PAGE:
Oil Change International

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Korea’s Coal Finance: Polluting the World

Korea’s Coal Finance: Polluting the World

Oil Change International

November 2018

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Air pollution is an important and growing concern around the world, particularly in many Asian countries. Burning of fossil fuels is also contributing to climate change, the impacts of which are already being felt around the world. Recent research indicates that to limit global warming to below 1.5°C – which could avert the worst effects of climate change in line with the aims of the Paris Agreement – at least 85 percent of global fossil fuel reserves will need to stay in the ground.

The twin challenges of air pollution and climate change demand a rapid transition away from fossil fuels, and a particularly rapid phase-out of coal-fired power plants.

Despite this, the Korean government continues to be among the biggest backers of coal-fired power plants around the world. Korea consistently ranks in the top three providers of public finance for coal-fired power plants, and the current government has continued the previous government’s approach of continuing to provide government-backed finance for coal-fired power plants across Asia and around the world.

This briefing analyzes some of the economic costs of the overseas coal plants financed by Korean government-controlled institutions, including the Export-Import Bank of Korea (KEXIM), the Korea Trade Insurance Corporate (K-Sure), and Korea Development Bank (KDB). The analysis assesses the costs of air pollution and global climate change impacts associated with fifteen Korean-backed coal projects overseas, most of which are located in Asia (including in Vietnam, Indonesia, and India). Of these fifteen plants, nine are already operating (since 2011 or later), and six are under construction and expected to commence operation by 2020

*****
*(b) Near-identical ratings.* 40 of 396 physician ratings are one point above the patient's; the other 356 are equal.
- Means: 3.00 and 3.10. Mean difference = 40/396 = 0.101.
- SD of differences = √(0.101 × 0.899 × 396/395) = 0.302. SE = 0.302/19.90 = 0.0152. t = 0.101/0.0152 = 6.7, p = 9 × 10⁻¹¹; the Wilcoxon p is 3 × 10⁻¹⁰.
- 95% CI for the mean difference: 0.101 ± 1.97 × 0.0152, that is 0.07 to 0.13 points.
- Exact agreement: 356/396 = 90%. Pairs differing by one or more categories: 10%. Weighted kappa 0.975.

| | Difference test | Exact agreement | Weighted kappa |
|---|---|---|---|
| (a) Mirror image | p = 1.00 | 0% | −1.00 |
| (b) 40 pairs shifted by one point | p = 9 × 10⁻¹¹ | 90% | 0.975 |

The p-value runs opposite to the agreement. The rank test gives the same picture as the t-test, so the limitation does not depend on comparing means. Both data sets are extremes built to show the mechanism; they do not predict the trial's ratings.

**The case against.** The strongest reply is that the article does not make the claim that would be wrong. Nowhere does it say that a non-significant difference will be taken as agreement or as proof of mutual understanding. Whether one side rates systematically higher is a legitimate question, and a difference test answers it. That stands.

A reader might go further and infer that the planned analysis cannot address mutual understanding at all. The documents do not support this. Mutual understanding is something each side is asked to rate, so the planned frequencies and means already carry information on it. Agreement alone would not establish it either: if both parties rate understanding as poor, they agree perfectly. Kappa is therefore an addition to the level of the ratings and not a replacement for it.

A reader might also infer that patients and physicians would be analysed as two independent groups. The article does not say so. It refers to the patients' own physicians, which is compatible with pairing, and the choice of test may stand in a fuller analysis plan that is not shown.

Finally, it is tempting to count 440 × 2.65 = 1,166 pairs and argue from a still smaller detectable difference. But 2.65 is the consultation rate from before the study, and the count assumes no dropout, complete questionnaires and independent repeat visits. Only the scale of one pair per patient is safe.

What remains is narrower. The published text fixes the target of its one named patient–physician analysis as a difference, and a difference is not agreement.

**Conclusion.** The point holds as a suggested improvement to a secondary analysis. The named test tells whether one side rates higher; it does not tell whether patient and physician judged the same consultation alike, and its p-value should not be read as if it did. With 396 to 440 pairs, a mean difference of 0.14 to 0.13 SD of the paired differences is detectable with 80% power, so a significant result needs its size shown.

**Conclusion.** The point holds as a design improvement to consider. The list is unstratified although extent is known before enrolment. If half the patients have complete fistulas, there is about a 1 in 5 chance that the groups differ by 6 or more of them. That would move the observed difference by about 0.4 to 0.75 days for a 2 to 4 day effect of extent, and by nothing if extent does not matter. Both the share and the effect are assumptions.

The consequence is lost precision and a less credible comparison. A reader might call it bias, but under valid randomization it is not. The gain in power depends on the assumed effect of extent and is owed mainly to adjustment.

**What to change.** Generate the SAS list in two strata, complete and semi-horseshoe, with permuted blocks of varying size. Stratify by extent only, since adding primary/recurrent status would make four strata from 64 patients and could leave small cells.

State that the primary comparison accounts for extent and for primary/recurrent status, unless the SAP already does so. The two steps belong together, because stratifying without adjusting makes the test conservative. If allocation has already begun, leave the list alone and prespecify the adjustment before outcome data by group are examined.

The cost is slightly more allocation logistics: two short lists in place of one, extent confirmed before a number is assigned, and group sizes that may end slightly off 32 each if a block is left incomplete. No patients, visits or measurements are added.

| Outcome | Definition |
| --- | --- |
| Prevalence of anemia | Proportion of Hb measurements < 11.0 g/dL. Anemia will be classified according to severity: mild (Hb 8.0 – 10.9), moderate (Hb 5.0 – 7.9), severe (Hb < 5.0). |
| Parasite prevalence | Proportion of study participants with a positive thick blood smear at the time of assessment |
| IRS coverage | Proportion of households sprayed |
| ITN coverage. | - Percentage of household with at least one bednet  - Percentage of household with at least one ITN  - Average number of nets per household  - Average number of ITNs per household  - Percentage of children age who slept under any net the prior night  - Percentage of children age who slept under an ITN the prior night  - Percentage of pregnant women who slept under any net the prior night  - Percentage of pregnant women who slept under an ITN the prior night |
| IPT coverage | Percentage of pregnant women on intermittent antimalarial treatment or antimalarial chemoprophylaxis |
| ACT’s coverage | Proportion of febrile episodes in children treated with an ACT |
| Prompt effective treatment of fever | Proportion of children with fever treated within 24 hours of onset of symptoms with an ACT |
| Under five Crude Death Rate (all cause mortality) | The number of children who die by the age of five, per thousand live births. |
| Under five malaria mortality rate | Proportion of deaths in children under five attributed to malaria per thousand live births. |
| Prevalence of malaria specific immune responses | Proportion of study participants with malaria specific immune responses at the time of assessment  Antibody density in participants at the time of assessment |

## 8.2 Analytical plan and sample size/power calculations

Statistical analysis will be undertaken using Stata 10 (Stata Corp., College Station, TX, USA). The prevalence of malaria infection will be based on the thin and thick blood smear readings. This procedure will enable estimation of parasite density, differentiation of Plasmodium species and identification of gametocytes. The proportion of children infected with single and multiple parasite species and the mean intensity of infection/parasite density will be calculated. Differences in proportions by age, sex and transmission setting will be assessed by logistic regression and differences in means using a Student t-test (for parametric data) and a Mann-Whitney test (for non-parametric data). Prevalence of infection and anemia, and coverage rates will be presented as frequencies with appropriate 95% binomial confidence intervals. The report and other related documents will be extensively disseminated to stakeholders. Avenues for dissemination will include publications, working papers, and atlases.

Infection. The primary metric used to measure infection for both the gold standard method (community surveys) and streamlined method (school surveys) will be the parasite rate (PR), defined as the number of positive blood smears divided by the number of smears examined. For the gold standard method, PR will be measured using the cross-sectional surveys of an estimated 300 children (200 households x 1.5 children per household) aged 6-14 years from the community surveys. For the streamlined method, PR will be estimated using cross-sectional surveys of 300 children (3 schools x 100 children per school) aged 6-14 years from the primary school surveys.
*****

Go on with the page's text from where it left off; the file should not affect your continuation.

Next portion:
Once all of these coal plants are operational, this analysis estimates the economic costs of emissions associated with these projects to be in the range of USD 5.7 billion to as many as USD 24.6 billion annually, in 2017 dollars.

Korea’s continued public finance for coal is increasingly out of step with global trends, as the costs of renewable energy relative to new coal-fired power plants continues to drop precipitously. The cost of electricity from renewable energy has dropped below that of coal in much of the world, including in major emerging markets like India. Korea’s leaders should move quickly to phase out this coal finance, to protect human health being harmed by air pollution, and to stop wrecking the climate.

Click here to download the full briefing.

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